Material combination strategies in CMF Design
AMSTERDAM – With the book release CMF Design, author Liliana Becerra introduced the CMF process to a wider audience. Detailing the areas of colour, material and finish design, this book serves as a valuable source of information about this emerging professional discipline and its fundamental principles. In this article, we focus on one specific aspect of the book – material combinations.
Designing products around the materials can lead to very creative and often unexpected aesthetic and functional solutions. There are different approaches when it comes to establishing and creating CMF combination strategies. Most of them obey to general principles of aesthetic and visual composition, while others are a result of the materials design approach. Besides specifying every single colour, material or finish as a separate element, it is important to foresee how they will behave when assembled together. Natural materials will want to expand and contract under different environmental conditions such as humidity, heat or external elements. Synthetic or man-made materials on the other hand, don’t necessarily absorb humidity or allow water to penetrate and modify its structure. Ideally, materials that go together should have similar physical properties. When materials with different properties are assembled together, the industrial design of the product could allow for the creation of gaps and higher tolerances between materials and surfaces as a functional and visual design element, in order to allow the two materials to expand or contract independently.
A material pairing study explores the aesthetic and functional potential of intersections between plastic and metal (project by Liliana Becerra for Nokia).
A great emphasis on material combination strategies has surged in recent years for products designed to be ‘considerate’ throughout their entire life-cycle by involving a strategy called ‘design for disassembly’. This emerging key area for product and CMF design implies specifying the different product parts and materials to be easily assembled and disassembled for repair, refurbishing or recycling. One of the greatest paradoxes of our times is that there are products created to have a very short life span, yet manufactured with material technologies that make them hard to recycle at the end of their useful life. A good example of this paradox is a disposable toothbrush whose different parts have been fused together through a co-moulding process. Once different materials – like rubber and plastic in this case – have been fused together, they behave as one single material with different properties: while the soft rubber provides the handle with a good grip, the plastic provides the necessary rigidity to perform the brushing function. The challenge arises when the bristles are worn out before the handle is, and it is not possible to remove them and replace them as a single part. Moreover, during the disposal process, recycling is ruled out due to the contamination of the material stream with foreign particles.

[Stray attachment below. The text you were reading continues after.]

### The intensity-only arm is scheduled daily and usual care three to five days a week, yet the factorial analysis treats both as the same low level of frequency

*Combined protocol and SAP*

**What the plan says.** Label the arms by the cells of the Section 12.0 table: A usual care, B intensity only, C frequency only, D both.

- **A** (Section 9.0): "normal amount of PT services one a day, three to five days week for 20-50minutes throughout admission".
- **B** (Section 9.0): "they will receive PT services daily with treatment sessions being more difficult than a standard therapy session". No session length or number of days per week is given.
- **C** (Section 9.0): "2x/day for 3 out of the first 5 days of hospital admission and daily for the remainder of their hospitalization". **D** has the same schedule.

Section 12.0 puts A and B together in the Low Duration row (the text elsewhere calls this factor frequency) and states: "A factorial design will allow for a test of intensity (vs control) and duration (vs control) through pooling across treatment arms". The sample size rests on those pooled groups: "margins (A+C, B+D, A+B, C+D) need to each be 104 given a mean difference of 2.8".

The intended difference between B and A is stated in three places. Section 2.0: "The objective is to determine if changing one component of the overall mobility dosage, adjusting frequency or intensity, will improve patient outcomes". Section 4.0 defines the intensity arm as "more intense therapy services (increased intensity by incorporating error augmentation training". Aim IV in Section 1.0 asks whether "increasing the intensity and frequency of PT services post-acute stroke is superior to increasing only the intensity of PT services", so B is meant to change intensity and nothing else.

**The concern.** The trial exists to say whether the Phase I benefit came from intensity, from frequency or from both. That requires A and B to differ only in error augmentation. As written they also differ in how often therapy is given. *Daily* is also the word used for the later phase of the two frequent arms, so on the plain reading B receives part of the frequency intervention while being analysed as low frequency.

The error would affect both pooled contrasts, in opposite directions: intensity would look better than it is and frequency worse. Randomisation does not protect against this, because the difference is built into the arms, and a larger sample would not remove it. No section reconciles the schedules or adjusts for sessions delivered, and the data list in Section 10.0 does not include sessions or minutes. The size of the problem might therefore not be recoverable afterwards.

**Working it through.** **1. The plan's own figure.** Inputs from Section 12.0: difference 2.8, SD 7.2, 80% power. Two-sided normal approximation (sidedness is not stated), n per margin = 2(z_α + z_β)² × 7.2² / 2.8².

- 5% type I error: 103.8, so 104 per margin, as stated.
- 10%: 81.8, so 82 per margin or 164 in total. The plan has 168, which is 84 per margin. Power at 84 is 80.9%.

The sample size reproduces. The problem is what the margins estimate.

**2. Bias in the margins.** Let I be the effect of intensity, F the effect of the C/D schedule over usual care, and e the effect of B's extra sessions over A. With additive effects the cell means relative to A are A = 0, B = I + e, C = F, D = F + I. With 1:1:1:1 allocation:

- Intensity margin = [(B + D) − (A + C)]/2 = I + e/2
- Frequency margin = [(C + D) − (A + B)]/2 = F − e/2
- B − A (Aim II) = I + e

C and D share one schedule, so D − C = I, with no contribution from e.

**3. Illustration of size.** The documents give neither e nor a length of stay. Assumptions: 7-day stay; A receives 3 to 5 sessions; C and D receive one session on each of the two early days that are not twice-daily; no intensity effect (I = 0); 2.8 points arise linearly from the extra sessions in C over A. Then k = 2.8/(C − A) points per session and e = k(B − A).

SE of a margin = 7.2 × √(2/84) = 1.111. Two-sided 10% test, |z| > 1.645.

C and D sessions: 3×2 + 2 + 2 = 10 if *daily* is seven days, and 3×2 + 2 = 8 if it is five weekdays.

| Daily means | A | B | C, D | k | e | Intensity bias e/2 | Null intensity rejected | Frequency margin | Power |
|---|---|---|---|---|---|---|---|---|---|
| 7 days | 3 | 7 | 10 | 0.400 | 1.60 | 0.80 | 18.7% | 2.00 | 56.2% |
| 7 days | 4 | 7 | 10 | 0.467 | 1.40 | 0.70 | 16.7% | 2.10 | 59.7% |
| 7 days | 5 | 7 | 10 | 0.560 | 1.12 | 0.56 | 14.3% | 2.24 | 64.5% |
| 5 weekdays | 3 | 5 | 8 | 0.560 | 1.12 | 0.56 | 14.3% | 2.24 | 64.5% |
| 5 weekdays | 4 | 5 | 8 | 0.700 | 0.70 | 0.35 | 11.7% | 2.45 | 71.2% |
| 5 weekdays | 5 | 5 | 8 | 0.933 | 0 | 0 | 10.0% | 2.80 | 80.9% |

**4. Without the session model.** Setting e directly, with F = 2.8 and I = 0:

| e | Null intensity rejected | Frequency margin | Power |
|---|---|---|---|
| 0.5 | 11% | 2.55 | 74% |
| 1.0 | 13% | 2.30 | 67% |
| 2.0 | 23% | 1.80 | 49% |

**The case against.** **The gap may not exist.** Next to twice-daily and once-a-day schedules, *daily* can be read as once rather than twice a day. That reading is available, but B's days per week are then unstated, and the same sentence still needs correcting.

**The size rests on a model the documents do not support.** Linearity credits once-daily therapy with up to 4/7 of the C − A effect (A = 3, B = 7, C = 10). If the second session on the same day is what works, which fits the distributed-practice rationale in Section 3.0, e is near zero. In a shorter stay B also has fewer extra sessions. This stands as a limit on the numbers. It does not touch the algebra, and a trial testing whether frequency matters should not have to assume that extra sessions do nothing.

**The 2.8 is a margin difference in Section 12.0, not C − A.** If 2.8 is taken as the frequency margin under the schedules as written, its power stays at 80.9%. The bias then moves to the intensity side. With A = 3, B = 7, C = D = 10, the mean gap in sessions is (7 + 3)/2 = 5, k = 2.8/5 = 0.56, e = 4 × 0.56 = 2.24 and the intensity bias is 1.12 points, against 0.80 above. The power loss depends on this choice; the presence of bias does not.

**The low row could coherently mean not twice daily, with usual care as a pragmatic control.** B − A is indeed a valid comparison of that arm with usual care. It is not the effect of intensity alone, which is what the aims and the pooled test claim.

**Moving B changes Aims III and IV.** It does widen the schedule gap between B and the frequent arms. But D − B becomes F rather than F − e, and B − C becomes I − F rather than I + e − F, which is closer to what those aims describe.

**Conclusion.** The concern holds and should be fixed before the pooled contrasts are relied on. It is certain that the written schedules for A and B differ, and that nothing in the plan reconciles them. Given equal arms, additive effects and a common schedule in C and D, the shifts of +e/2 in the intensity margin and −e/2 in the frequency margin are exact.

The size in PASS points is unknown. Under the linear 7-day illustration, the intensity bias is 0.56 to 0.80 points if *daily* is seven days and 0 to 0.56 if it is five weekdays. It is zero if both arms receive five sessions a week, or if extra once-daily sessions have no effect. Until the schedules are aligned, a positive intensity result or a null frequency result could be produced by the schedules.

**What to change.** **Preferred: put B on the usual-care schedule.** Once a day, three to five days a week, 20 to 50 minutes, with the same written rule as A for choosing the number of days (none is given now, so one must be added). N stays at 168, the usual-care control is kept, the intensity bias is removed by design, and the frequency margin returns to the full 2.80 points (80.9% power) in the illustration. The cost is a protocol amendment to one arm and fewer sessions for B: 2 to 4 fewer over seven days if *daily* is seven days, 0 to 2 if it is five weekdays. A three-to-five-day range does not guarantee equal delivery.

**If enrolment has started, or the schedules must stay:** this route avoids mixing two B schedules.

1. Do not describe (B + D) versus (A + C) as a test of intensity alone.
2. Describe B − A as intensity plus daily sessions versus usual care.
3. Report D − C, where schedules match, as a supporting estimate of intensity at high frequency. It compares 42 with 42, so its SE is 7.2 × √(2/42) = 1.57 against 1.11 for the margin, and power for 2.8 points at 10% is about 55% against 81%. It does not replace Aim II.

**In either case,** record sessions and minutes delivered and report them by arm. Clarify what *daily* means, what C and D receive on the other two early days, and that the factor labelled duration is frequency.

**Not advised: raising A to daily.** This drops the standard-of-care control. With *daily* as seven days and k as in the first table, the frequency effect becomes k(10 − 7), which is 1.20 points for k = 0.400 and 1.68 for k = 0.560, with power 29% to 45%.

The backbone of the Ago table, designed by Alfredo Häberli for Alias, is clearly visible through the glass top (photo by Studio Phototecnica, courtesy of Alias).
One way for commingled products to have a second life is to grind them up and use them as filler in asphalt and plastic timber. This process is known as ‘down cycling’ and is based on using a material only for its filler and mass qualities and not for its inherent performance characteristics. There are several aesthetic and functional strategies utilized to create products with disassembling in mind. Some of them involve the use of connectors that snap together instead of using toxic glues which make it impossible to recycle them. Another approach is to design the joints of the products – such as screws or pins – to be visible design elements instead of hidden details. This approach requires a lot of rigour in terms of balancing out functional and aesthetic elements into one product.
Based on the philosophy ‘design of reduction’, the Clarity chair preserves only the essential elements of form and function (photo by Scott McDonald, courtesy of Allsteel).
A good example of this approach is the Ago table by Alfredo Häberli for Alias. The different construction elements of the table are designed as visible parts showcasing rather than hiding the joints where materials converge. This design approach uses different materials on different parts not only as an aesthetic element but also as a construction/deconstruction process. According to the designer, his table concept is: ‘Based on a pared down steel frame whose purpose is to secure the legs and support the top. A supporting structure similar to a backbone, allows for an extremely stable and visually light composition.’
Physical visualization study of colour, material and texture compositions targeting small consumer electronics (project by Liliana Becerra Inc. for Nokia).
There are a number of products where the functional and aesthetic properties of a material provide at the same time form, function, colour and finish of a product. This holistic approach to design does not consider CMF design as a separate discipline but instead, integrates it into the design process to create smart product constructions. This approach is also known as ‘materials-led design’ because the process begins by exploring the properties of the material first, according to the targeted design functionality. In the end product, the material influences the form and the form is fully supported by the material.
Photos courtesy Liliana Becerra.